Teaching the game wasn’t necessary as all our players were already familiar with the game. Even if they weren’t, the game wouldn’t take long to teach to new players. The only specific area that should require much attention is the different Morphologist rules of play. While none of them are overly confusing, it is important that all the players understand what they can and cannot do on their turn.

And so, as I set up the game for my family to play, I asked my little geeks their thoughts on the game so far.

“I like how they have added new ways for us to create the words, but I don’t think it’s any easier.” ~ Liam (age 8)

“So this is a game that looks like the other game, but is a different game, Daddy? I’m confused.” ~ Nyhus (age 5)

Looks like the little geeks are ready to go! I really doubt there will be any confusion, but I can’t help but laugh at my little geek’s question about the game and its startling similarities to the original game. Kids say the funnies things. Let’s see if this version is as much fun as the last or is nothing more than a sad attempt to appease the masses.

Final Word

After playing a number of games, it is clear that there were no shifts in the original endorsements. All the Child Geeks and Parent Geeks loved the game, and none of the Gamer Geeks did unless they were playing with the Child and Parent Geeks. But even then, it was somewhat forced and was obvious that the Gamer Geeks were out of their element. But being Gamer Geeks, they played to the best of their ability to help their team win. The end result was a number of game play sessions that reinforced what we already knew. Morphology Junior is a family game, through and through.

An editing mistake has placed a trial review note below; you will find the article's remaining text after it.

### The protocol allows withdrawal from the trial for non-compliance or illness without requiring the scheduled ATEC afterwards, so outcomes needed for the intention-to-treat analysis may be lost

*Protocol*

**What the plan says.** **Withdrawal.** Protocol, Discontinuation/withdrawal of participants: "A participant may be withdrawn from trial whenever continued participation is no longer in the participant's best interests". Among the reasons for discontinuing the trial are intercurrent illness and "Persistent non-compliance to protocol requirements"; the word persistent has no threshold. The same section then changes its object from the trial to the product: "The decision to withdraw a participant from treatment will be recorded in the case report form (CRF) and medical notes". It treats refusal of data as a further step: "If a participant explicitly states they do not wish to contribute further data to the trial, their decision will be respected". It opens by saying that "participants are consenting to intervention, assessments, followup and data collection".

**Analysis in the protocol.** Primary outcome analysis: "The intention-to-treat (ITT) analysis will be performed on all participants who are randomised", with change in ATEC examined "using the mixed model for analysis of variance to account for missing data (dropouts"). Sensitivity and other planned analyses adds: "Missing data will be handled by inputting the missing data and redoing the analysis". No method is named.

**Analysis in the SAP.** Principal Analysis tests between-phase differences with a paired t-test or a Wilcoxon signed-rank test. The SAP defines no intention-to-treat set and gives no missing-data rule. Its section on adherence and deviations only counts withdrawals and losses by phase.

My little geek smiles in victory after his team correctly guessed his latest creation

Gamer Geeks, there is still nothing for you here to enjoy unless you are playing this game at a party with a bunch of other players who are decidedly not Gamer Geeks. This is a family game, and as a result, lacks much in the way of in-depth game play. It does require a lot of imagination, however, especially by the Morphologist, but the game play is made even easier with the new rules allowing Child Geeks an easier time at the table. Sorry, Gamer Geeks, once again this game is not meant for your peer group.

Parent Geeks, this new edition is less challenging than the original, but not any less fun. The game play is simpler without reducing the level of imagination and communication needed to play. All the Parent Geeks enjoyed it and thought it was an excellent new version to a game that was already well-loved. As pointed out by one Parent Geek, however, the junior edition is not worthwhile if you already have the original version.